Swine Ectoparasites: Cockroach

The cockroach has become an increasingly important pest in swine production in recent years (Waldvogel et al. 1999). The female cockroach deposits eggs in a protective case called an ootheca. The oriental cockroach, Blatta orientalis, deposits the ootheca within a few days. The german cockroach, Blattella germanica, however carries the ootheca for several weeks, limiting the potential for predator or parasitoid attack. Gregarious by nature, cockroaches feed on a variety of foods, including animal feeds and feces.



Cockroach populations are usually sampled at night when the insects are most active. Examining wall voids, cracks and crevices for hiding cockroaches and numerous oothecae is indicative of population size. Pyrethroids are often used to flush cockroaches from hiding sites during the day. Baits and sticky cards may also be used.


The economic importance of cockroach infestations in swine production has not been documented. German and oriental cockroaches are recognized as mechanical disease vectors, and hypersensitivity to cockroaches is particularly common among people (Gore and Schal 2007). Swine suffer from a number of mechanically transmitted disease agents, including mycotoxins, bacteria, viruses (Mpuchane et al. 2006, Zurek and Schal 2007, Gough and Jorgenson, 1983). Although biosecurity may be in force, cockroaches readily move between barns and nurseries, weakening the biosecurity effort.


Control and management of cockroaches include the application of conventional insecticides as residual surface sprays and baits. Pyrethroid and organophosphate insecticides are commonly used in swine production (Holscher et al. 1999). Although insecticide resistance has developed in the urban setting it has not been documented in swine production. To reduce pesticide exposures, inorganic insecticides such as boric acids and diatomaceous earth have also been used.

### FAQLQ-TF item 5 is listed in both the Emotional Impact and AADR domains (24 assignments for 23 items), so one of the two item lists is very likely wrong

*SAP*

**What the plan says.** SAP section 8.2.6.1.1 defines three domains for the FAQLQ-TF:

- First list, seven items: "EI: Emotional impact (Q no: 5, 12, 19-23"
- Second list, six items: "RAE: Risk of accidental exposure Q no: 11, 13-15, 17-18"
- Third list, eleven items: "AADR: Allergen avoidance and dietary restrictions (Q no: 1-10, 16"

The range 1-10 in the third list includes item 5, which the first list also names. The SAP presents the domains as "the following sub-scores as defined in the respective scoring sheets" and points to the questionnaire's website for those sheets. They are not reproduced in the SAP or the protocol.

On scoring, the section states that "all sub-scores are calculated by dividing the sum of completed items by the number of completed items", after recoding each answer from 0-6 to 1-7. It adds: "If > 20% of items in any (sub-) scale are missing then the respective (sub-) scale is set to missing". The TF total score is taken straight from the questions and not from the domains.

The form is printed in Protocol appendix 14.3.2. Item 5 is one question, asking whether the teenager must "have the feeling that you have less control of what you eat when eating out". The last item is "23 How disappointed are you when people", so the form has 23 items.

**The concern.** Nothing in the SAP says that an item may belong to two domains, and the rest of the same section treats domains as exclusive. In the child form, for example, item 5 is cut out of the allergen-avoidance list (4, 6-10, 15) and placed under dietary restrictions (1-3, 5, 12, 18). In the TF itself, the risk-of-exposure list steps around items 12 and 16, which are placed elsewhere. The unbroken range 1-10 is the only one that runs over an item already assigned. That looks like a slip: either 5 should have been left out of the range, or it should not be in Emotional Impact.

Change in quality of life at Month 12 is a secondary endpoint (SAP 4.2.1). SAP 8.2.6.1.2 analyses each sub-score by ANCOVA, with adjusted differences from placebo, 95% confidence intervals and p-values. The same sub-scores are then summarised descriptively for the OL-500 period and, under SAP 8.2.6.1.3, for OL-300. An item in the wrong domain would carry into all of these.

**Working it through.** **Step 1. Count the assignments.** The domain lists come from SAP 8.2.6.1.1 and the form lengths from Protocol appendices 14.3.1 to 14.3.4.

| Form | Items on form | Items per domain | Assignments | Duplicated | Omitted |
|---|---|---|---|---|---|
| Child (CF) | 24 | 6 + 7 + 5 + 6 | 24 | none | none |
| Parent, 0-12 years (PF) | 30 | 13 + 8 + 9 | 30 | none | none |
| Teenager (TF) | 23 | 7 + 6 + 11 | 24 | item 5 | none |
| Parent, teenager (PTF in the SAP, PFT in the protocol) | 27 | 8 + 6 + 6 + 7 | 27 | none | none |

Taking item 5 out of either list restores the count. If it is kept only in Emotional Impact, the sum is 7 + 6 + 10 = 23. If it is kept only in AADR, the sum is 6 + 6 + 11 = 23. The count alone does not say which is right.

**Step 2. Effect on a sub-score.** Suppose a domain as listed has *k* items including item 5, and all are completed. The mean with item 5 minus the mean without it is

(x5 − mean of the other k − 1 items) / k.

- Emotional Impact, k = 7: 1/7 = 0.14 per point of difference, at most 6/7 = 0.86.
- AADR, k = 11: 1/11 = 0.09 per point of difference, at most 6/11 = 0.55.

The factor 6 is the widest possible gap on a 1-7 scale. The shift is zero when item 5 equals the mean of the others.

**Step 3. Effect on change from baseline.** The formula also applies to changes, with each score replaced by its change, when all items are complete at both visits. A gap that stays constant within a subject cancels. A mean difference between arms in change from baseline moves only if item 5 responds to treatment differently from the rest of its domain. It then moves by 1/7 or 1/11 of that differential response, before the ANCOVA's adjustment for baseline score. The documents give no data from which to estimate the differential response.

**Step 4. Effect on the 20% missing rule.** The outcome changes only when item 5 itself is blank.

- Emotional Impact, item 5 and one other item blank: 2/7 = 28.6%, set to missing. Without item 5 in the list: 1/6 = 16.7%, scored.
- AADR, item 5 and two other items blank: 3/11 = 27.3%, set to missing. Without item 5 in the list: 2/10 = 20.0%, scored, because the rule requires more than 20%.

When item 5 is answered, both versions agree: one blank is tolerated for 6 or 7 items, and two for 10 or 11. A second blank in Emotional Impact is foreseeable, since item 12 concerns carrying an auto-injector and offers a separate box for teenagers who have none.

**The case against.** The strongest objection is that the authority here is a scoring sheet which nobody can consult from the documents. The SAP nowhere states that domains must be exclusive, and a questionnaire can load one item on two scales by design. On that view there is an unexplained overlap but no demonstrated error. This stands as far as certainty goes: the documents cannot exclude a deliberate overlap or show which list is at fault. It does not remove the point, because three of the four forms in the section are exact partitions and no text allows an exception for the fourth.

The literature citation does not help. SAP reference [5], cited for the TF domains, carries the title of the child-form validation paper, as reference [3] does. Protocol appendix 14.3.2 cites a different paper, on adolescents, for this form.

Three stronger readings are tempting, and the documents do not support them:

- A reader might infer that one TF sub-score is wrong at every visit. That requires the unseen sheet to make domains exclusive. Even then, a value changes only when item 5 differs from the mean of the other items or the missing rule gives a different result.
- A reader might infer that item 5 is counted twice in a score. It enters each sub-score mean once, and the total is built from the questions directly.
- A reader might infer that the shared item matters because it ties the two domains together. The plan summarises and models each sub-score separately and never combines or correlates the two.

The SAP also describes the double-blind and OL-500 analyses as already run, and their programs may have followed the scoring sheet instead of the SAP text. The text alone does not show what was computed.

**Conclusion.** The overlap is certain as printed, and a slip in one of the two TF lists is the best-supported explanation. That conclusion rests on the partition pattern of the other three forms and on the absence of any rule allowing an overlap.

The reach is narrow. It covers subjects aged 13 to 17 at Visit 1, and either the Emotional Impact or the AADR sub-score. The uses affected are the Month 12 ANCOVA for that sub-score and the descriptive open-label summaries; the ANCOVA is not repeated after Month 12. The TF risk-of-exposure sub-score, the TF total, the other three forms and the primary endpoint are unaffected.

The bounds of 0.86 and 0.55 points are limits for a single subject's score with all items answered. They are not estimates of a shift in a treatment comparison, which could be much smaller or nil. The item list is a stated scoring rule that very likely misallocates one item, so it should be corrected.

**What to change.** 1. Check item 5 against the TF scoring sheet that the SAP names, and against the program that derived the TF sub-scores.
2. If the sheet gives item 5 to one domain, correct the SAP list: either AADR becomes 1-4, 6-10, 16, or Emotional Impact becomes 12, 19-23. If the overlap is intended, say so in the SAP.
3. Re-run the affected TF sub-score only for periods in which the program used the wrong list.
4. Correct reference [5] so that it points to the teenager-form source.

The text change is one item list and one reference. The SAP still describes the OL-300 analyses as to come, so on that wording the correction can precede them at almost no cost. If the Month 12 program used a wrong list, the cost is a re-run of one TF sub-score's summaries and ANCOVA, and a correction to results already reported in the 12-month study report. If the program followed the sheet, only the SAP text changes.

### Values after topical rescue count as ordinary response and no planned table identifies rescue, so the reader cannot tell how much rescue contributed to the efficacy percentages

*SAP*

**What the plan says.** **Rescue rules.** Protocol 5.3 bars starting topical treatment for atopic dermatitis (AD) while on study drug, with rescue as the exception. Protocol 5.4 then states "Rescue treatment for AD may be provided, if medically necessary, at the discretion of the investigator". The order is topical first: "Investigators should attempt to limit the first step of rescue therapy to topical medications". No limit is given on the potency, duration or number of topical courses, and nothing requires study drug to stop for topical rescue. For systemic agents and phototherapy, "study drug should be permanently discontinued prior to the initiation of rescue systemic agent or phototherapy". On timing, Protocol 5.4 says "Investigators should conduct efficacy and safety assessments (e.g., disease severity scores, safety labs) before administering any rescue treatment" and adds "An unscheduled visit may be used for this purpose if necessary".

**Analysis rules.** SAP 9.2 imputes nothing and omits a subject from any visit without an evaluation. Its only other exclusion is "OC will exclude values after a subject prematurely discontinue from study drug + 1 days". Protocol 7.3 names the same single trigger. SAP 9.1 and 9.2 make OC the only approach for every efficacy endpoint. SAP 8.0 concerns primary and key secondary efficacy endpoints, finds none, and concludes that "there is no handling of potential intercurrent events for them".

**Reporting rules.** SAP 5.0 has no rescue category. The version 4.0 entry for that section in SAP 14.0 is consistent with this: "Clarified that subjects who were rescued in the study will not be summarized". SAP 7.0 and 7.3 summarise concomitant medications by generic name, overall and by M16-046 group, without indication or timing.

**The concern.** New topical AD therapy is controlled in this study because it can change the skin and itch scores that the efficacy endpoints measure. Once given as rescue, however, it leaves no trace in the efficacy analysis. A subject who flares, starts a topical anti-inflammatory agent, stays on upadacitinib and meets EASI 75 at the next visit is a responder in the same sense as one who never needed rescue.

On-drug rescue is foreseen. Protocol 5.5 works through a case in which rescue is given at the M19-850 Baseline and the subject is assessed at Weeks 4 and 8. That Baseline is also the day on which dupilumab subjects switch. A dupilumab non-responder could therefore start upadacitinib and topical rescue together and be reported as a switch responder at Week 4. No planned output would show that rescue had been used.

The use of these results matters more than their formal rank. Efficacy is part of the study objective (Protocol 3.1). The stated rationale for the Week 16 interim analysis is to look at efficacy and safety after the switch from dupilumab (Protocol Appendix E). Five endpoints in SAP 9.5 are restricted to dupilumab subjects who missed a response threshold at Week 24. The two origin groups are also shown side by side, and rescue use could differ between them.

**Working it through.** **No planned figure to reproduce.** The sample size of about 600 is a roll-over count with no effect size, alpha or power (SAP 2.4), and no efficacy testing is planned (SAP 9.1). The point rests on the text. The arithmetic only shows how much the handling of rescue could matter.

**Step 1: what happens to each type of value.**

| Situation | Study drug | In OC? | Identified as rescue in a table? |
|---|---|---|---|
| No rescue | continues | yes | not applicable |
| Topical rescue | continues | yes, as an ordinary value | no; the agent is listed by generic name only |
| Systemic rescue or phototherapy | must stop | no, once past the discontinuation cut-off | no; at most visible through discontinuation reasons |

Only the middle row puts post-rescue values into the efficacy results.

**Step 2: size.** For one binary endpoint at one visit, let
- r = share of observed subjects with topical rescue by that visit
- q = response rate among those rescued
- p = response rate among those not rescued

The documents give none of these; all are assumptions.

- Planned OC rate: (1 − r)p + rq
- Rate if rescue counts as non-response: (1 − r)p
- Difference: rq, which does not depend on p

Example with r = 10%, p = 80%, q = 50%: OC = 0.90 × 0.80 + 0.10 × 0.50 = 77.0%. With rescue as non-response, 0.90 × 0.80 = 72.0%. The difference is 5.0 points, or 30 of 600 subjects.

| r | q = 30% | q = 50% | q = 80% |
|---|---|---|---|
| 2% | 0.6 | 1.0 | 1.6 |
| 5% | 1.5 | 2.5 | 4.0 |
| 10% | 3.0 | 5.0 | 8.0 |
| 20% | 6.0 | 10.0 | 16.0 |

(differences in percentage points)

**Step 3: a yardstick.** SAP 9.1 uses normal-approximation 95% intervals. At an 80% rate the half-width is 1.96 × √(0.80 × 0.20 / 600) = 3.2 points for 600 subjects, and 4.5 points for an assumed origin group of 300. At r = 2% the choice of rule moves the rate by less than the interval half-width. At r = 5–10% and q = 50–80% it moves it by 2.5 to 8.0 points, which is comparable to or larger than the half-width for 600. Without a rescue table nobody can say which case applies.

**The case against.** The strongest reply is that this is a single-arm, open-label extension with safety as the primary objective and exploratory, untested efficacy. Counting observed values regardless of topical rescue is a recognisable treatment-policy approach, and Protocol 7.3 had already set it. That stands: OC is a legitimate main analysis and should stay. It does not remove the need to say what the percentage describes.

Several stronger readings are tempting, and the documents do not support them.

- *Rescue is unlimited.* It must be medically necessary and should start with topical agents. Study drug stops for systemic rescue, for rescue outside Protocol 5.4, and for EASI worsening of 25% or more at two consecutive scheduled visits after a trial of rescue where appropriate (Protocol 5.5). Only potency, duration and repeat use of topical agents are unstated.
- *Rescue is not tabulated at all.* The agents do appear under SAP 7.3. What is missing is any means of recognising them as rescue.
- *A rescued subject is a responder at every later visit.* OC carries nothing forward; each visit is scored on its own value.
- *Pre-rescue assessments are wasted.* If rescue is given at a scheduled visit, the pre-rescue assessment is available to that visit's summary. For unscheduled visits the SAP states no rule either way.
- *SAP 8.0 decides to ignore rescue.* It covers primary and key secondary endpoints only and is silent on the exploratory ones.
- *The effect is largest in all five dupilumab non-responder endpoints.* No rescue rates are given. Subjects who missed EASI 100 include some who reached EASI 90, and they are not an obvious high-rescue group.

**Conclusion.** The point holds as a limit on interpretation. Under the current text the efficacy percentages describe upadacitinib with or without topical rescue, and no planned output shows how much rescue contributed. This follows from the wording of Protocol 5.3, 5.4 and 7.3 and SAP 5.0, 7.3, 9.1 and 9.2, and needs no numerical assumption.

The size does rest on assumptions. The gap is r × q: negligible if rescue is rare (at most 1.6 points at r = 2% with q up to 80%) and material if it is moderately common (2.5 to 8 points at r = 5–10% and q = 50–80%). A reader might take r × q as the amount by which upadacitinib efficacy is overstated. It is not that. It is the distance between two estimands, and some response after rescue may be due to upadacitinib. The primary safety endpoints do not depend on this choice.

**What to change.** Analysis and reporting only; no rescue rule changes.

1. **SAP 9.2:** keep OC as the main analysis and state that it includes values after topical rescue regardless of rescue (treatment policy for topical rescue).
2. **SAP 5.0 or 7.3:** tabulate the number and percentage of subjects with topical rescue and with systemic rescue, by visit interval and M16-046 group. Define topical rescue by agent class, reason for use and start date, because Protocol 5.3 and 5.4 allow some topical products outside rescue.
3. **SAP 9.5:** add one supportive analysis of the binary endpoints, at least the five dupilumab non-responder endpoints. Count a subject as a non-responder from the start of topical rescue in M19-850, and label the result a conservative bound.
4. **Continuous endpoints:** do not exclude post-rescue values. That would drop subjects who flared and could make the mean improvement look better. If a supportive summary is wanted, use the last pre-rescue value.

References Cited


Gore, J. C. and C. Schal. 2007. Cockroach Allergen Biology and Mitigation in the Indoor Environment. Annual Review of Entomology. 52: 439-463.


Gough, P. M. and R. D. Jorgenson. 1983. Identification of porcine transmissible gastroenteritis virus in house flies (Musca domestica L.). Am J. Vet Res 44: 2078-2082.


Holscher, K. H., R. E. Williams, C. E. Hoelscher, G. R. Strother, D. E. Bay, J. L. Riner, W. F. Lyon, R. D. Moon and I. Hagsten, 1999. Research and extension needs for swine IPM. In: Hogsette, J. A. and C. J. Geden, eds. Research and Extension Needs for Integrated Management Programs for Livestock and Poultry. Res. Agric. Res. Div., Institutes of Agric. and Nat. Resources, Univ. Nebraska, Lincoln. http://ddr.nal.usda.gov/dspace/handle/10113/42795


Mpuchane, S., J. Allotey, I. Matsheka, M. Simpanya, S. Coetzee, A. Jordaan, N. Mrema and B. A. Gashe. 2006. Carriage of micro-organisms by domestic cockroaches and implication on food safety. Intn’l J. Trop. Insect Sci. 26: 166-175.


Waldvogel, M. G., C. B. Moore, G. W. Nalyanya, S. M. Stringham, D. W. Watson, and C. Schal. 1999. Integrated cockroach (Dyctioptera: Blattellidae) management in confined swine production. The 3rd International Conference on Urban Pests. Prague, Chech Republic.


Zurek, L. and C. Schal. 2004. Evaluation of the German cockroach (Blatella germanica) as a vector of verotoxigenic Escherichia coli F18 in confined swine production. Veterinary Microbiol. 101:263-267